Luis Arroyo (r.) saved 13 of Whitey Ford’s 25 wins during the 1961 season for the Yanks.
The joke around the Yankees back in 1961 went something like this, as Bobby Richardson recalls: “We used to kid that Whitey could only go so far and Luis would pick him up and finish.”
Yes, in a Yankee season dominated by the chase for baseball’s home run record by Roger Maris and Mickey Mantle and a World Series title, little Luis Arroyo, a relief pitcher, of all things, was one of the most important men to wear pinstripes. In fact, he saved 13 of Whitey Ford’s 25 victories.
And Arroyo, who died at age 88 last week in his native Puerto Rico, will always have a place in Yankee history for that remarkable season. And because he was the first player born in Puerto Rico to suit up for the Yankees.
“I was sure sorry to hear about Luis,” Richardson says. “I remember so well how much he meant to the ballclub, especially in 1961. It was a great year for him. It seems like he was coming in every game.”
While the M&M Boys pursued Babe Ruth’s hallowed record, Arroyo had a relief season for the ages in an era when pitching was not nearly as specialized as it is now. Arroyo, a 5-8 lefty, used a devastating screwball to go 15-5 with a 2.19 ERA and a then-record 29 saves. He also was 1-0 with a 2.25 ERA in the World Series win over the Reds.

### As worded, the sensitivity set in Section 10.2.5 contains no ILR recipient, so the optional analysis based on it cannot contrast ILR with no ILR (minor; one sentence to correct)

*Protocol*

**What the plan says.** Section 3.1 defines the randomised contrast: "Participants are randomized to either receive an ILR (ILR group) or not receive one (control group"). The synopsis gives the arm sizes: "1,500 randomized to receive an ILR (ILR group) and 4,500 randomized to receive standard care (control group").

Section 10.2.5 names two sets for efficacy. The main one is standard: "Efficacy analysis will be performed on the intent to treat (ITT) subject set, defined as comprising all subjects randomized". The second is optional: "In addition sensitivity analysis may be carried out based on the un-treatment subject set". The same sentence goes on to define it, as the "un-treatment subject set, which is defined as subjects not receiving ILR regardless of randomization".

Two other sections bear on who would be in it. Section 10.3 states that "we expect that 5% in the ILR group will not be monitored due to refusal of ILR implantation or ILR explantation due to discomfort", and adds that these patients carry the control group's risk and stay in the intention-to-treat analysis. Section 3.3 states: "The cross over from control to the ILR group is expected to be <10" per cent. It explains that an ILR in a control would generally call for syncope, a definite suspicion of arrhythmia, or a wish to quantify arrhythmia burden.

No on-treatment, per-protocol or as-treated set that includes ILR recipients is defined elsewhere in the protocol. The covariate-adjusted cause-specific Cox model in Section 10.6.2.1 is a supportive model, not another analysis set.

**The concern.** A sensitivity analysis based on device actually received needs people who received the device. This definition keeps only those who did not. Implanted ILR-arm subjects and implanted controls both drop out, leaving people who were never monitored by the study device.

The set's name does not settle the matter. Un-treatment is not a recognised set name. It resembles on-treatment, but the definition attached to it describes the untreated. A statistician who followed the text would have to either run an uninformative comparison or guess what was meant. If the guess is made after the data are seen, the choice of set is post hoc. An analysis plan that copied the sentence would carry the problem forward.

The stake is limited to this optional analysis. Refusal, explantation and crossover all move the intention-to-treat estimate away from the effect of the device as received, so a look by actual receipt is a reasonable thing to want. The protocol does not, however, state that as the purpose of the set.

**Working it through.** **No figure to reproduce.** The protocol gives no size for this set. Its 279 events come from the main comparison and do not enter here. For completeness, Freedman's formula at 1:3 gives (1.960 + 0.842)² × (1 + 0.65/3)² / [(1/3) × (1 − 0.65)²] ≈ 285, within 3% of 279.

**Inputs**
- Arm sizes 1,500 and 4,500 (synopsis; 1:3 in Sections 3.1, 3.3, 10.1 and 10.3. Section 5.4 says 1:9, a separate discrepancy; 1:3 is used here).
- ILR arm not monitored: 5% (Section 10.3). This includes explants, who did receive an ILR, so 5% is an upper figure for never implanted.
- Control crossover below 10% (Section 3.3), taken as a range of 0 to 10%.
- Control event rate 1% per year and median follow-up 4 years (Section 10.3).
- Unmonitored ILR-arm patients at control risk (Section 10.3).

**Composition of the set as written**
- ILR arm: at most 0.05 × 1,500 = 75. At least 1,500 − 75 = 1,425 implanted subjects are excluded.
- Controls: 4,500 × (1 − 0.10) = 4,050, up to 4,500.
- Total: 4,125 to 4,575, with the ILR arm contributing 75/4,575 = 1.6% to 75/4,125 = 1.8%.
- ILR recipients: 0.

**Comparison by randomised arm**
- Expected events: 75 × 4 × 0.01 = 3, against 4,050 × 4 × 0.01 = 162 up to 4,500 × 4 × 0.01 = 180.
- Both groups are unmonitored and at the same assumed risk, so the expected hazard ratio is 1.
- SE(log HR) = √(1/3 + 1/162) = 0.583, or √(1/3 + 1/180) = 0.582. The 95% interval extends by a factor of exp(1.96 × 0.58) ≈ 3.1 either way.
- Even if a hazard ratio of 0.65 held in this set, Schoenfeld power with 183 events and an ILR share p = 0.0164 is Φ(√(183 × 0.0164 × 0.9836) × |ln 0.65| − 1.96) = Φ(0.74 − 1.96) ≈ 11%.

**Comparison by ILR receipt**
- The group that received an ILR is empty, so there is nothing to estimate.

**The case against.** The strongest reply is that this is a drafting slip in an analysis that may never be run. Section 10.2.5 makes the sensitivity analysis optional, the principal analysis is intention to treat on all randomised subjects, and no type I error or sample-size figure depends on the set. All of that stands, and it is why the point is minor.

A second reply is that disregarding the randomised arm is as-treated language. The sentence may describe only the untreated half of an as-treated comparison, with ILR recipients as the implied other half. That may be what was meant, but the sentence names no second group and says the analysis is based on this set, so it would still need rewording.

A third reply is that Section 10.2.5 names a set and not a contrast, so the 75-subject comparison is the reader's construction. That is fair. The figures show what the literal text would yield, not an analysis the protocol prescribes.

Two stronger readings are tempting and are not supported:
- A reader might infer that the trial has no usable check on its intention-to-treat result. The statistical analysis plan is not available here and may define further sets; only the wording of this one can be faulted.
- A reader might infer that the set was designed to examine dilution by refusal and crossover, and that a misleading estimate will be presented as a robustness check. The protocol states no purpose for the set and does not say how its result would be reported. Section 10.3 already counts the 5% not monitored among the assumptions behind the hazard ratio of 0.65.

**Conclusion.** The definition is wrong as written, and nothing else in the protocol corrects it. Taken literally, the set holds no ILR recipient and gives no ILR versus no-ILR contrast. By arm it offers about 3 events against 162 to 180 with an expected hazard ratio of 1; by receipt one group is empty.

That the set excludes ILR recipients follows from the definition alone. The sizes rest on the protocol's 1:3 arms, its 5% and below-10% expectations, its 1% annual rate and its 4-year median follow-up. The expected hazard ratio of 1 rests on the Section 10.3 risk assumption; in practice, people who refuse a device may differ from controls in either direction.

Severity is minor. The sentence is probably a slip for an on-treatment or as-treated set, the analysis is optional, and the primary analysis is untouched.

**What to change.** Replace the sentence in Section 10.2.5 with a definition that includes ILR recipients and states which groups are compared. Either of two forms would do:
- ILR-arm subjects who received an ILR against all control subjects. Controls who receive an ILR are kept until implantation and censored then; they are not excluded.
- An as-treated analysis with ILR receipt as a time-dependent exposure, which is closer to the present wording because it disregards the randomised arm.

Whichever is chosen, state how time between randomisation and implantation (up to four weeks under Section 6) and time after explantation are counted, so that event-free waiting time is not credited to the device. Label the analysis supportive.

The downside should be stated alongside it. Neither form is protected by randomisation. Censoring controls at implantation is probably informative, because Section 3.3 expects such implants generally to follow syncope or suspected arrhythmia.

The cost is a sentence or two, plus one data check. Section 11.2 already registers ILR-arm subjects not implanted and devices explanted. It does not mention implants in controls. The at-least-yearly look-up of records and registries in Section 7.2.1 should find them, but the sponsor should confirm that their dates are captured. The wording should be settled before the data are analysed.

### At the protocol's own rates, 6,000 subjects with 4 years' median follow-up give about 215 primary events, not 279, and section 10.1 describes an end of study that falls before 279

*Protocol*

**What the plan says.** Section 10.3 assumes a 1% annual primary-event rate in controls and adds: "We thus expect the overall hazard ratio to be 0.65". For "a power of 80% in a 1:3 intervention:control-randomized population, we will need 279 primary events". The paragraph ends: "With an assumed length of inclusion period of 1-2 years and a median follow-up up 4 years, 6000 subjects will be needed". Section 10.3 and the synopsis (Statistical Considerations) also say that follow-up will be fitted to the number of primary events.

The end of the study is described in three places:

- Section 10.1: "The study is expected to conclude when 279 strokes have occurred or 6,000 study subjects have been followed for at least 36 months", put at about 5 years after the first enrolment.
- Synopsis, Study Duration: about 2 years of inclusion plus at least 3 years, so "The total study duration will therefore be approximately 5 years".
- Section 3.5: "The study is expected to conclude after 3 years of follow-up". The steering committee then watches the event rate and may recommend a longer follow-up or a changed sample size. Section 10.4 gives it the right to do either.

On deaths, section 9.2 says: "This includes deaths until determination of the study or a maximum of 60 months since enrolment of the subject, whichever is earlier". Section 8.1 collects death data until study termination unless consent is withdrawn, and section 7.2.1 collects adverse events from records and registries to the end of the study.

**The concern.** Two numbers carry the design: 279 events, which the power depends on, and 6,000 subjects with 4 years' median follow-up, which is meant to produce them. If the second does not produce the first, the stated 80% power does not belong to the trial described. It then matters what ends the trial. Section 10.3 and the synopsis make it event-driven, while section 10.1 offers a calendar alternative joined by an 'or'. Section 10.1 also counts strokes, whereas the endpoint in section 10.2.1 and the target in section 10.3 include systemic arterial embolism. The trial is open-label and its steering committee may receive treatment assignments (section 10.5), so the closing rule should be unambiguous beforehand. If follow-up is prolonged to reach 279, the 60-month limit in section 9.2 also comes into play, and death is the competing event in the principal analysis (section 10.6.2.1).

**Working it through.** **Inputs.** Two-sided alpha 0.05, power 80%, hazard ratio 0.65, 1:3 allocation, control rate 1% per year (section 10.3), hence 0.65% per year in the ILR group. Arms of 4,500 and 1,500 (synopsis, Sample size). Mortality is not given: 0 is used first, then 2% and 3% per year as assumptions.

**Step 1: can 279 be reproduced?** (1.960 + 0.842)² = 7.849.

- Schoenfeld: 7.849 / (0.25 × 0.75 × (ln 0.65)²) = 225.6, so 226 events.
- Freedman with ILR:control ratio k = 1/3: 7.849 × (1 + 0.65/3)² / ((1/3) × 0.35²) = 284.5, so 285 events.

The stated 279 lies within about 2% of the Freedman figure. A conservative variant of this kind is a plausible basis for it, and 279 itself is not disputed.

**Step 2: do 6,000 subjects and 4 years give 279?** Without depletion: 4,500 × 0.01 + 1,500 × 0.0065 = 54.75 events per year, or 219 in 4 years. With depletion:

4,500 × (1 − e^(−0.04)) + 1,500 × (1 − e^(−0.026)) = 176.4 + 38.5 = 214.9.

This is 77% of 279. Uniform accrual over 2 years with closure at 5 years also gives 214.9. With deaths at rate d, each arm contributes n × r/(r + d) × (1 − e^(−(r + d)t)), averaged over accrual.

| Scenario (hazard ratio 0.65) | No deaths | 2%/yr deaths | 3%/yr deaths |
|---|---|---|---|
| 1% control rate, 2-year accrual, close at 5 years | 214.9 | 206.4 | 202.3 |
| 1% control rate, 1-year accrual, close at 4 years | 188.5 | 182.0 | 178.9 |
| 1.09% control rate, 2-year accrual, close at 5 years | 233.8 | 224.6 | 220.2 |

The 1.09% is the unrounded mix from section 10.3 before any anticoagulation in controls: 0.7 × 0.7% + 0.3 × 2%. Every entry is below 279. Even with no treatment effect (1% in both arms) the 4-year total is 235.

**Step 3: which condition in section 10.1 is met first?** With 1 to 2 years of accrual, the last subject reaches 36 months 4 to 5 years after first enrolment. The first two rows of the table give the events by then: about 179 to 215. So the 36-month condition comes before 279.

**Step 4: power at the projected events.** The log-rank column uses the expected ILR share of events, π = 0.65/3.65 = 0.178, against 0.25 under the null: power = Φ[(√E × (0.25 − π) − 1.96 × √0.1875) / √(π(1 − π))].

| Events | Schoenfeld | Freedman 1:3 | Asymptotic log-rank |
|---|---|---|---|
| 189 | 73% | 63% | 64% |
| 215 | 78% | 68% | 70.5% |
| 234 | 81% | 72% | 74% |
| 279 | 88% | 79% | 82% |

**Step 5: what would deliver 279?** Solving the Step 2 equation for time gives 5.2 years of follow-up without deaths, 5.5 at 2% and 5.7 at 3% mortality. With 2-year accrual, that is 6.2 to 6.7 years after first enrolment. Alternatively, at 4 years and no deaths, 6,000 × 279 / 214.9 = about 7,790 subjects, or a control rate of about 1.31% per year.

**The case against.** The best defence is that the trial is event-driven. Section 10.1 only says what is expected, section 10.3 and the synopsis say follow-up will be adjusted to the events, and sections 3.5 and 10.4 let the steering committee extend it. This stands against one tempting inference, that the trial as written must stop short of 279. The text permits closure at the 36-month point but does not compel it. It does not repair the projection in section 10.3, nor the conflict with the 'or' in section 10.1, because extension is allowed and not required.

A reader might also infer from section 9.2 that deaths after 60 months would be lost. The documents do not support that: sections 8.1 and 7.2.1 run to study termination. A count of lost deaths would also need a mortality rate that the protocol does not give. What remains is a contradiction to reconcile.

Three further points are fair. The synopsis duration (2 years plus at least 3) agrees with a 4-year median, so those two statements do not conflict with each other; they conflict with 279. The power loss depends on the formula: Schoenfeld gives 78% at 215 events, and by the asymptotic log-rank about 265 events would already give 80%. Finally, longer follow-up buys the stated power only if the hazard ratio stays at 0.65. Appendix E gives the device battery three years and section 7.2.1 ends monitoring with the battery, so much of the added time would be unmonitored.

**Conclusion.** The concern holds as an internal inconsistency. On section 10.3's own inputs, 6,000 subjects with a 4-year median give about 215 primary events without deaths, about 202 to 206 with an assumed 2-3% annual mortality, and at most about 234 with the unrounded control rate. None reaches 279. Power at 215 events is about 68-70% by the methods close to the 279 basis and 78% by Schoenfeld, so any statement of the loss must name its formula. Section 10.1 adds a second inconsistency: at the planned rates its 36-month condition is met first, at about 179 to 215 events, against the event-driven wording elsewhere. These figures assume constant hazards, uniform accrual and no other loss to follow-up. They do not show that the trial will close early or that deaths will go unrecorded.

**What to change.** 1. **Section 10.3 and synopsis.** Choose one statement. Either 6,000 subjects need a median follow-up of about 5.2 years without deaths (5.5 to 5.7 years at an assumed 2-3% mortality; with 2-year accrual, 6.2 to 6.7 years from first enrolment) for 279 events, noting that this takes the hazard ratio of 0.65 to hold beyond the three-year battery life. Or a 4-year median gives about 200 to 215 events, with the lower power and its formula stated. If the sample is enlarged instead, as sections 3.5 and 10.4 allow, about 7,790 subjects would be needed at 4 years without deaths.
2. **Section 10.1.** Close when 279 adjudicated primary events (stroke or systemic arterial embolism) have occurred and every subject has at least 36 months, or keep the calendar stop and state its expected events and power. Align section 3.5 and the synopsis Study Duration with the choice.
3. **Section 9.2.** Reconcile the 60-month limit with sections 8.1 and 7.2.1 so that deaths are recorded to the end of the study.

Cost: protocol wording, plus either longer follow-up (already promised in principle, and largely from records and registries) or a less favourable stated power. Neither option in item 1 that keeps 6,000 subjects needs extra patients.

Arroyo finished sixth in the AL MVP voting — Maris was first, Mantle second and Ford fifth.
In the 1979 book “The Relief Pitcher” author John Thorn relates an anecdote in which the Yankees gave Ford a day at the Stadium late in the year. At one point, a truck came in from center field with a giant roll of Lifesavers on it. As Thorn, who is now Major League Baseball’s official historian, wrote, “As it neared Ford, out popped Arroyo!”
Both Richardson and Joe Pepitone, who was not on the 1961 team but was Arroyo’s teammate in 1962-63, recall that Arroyo enjoyed a cigar.
Pepitone chuckles softly when he starts talking about his old teammate and notes that he tracked Arroyo’s ‘61 season from the minors, enjoying how much help Arroyo gave Ford. “Whitey Ford’s pickup guy,” Pepitone says. “I followed Luis’ season. I knew how great he was then.”